Heritage Plaque Program
The Township of Rideau Lakes has a shared-cost Plaque Program for properties listed on the Municipal Heritage Register.
If you would like a plaque for your heritage home, please review the Heritage Plaque Policy and complete the Heritage Plaque Application.
For more information, please contact the Clerk, Mary Ellen Truelove 1-800-928-2250 Ext 293, contact details on Staff page.
Provincial Historic Plaques
Lieutenant-Colonel John By R.E.
A provincial plaque located near the locks at Jones Falls on County Road 11 commemorates the work in Canada of Col. John By (1779 – 1836). Between 1802 and 1811, he helped engineer the building of fortifications at Quebec and small canals on the St. Lawrence. The British military recognized his genius and By returned to British North America to superintend the construction of the Rideau Canal.
A provincial plaque erected at Chaffeys Locks commemorates Chaffey’s Mills. Samuel Chaffey established an extensive milling complex here on the Cataraqui System in the 1820s and a small settlement known as Chaffey’s Mills flourished briefly. However construction of the Rideau Canal necessitated the flooding of the original mill site.
Memory Wall and Outdoor Chapel, Chaffeys Locks
Located at the entrance to the Chaffeys Locks cemetery, the memory wall was erected by the Chaffey’s Lock and Area Heritage Society to commemorate the founding, building and continuing life of the area. Buried in the cemetery are Samuel Chaffey and his wife Mary Ann as well as 79 labourers, mostly Irish immigrants, who died in the construction of the Rideau Canal. The stones of the memory wall hold plaques inscribed to early families who settled in the area.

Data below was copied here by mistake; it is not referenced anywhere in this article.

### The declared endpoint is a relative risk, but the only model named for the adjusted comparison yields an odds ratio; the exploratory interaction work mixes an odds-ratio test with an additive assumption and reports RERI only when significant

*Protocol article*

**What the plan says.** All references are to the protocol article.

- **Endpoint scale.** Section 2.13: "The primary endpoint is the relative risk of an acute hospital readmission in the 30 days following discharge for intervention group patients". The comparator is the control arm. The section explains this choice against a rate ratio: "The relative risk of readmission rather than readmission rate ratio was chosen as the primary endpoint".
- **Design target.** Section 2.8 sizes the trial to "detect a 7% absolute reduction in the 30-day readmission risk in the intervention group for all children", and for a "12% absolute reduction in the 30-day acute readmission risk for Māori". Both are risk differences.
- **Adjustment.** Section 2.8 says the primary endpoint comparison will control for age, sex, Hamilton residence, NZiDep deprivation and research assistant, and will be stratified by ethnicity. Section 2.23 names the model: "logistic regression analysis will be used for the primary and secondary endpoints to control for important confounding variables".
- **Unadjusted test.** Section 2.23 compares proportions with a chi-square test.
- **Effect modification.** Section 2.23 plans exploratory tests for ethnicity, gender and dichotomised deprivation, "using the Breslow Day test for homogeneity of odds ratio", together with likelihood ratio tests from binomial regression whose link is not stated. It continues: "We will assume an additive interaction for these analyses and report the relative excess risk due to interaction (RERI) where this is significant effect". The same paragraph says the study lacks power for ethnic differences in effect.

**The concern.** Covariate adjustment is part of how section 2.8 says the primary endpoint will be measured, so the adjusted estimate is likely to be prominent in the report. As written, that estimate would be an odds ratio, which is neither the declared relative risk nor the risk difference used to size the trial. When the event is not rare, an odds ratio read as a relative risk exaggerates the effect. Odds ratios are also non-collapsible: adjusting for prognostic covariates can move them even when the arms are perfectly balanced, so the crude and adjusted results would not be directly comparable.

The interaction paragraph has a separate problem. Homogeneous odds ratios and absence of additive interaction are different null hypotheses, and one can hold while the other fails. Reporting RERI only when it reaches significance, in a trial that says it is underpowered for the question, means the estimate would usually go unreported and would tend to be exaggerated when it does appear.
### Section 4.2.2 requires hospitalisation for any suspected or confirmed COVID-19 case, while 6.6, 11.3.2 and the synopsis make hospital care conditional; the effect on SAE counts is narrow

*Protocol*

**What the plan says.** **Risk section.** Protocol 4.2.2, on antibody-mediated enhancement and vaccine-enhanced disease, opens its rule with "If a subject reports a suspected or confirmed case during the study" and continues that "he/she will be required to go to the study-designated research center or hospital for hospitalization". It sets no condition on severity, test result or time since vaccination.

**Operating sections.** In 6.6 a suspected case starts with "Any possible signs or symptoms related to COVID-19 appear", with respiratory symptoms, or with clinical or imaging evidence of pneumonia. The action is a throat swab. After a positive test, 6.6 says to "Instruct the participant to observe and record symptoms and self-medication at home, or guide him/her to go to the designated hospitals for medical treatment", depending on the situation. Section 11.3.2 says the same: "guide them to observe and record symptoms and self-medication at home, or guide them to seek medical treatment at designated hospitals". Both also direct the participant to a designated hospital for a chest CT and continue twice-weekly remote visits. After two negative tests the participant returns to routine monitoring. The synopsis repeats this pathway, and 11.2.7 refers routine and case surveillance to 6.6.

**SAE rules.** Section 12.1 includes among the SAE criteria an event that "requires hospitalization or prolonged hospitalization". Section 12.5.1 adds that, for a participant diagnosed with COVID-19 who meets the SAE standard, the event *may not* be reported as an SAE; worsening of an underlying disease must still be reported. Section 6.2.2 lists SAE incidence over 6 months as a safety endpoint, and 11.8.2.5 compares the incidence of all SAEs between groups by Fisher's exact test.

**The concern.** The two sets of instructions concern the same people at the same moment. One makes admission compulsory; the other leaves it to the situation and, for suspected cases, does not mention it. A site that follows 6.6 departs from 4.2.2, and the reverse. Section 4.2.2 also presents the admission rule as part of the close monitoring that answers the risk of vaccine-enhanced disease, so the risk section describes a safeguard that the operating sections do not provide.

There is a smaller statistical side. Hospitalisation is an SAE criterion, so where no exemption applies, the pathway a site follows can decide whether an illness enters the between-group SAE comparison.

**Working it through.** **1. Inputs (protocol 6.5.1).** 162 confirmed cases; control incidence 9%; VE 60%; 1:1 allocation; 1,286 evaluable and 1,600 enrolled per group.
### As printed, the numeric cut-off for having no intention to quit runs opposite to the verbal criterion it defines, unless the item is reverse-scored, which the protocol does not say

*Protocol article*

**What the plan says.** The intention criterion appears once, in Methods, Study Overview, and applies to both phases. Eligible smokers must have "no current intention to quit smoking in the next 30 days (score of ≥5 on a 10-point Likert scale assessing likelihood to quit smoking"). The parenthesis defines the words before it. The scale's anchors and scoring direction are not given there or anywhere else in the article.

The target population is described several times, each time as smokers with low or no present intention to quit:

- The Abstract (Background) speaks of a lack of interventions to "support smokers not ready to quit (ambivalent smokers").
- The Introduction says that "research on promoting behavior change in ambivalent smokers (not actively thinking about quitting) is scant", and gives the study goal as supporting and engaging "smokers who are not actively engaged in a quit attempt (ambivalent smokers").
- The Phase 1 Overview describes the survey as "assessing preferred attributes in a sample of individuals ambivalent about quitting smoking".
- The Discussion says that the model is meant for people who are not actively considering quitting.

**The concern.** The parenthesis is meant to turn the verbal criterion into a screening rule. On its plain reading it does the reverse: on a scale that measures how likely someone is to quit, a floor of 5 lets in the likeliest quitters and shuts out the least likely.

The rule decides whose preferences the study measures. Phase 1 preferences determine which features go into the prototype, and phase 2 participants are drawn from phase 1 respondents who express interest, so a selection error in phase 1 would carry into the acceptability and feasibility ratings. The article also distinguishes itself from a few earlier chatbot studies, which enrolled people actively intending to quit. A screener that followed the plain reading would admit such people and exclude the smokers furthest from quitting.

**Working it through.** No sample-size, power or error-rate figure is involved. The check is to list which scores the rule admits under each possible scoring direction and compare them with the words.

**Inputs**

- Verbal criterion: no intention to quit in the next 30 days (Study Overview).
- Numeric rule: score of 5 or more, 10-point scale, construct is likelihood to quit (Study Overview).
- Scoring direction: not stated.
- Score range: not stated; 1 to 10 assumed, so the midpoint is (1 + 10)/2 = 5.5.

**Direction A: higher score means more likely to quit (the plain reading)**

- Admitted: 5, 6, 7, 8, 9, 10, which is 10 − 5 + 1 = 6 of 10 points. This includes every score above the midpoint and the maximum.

The Delta Mill erected in 1810, has been commemorated as a National Historic Site by the Historic Sites and Monuments Board of Canada. This stone mill is a remarkable example of mill architecture persisting from the times of Upper Canada.
The Founding of Newboro
A provincial plaque erected at the War Memorial on Drummond Street (Highway 42) in Newboro commemorates the founding of Newboro.
A provincial plaque in Philipsville beside Highway 42 commemorates James Philips, an early store and tavern owner in the community. He became active in local politics, rose to prominence as a Reformer in the 1830s and became embroiled in the violence and rebellion of Upper Canada in 1837. James Philips was killed in the Battle of the Windmill in 1838.
Dr. Lorne Pierce
A provincial plaque located on the grounds of the United Church in Delta commemorates Dr. Lorne Pierce, a prolific writer and ardent promoter of Canadian literature. Born in Delta, Dr. Pierce was editor of the Ryerson Press between 1920 and 1960. He established several university scholarships and an excellent Canadian literature collection at Queen’s University.
The Royal Sappers and Miners
A provincial plaque at St. Mary’s Cemetery in Newboro commemorates the two companies of the British Army’s construction corps, the Royal Sappers and Miners, who were raised to work on the Rideau Canal. They built locks and military structures primarily in Bytown (Ottawa) and at the Isthmus (Newboro). One of their greatest challenges was the Newboro cut where they had to hew and blast their way through Canadian Shield granite.
The Red Brick School
A provincial plaque at the Red Brick School House in Elgin commemorates this architecturally elaborate two-room school, which opened in 1887. The school is a very early example of the late 19th century campaign to improve Ontario’s system of public education through the construction of better buildings. It also illustrates that Elgin was a forward looking community, erecting this building to showcase its local pride and commitment to progress through education.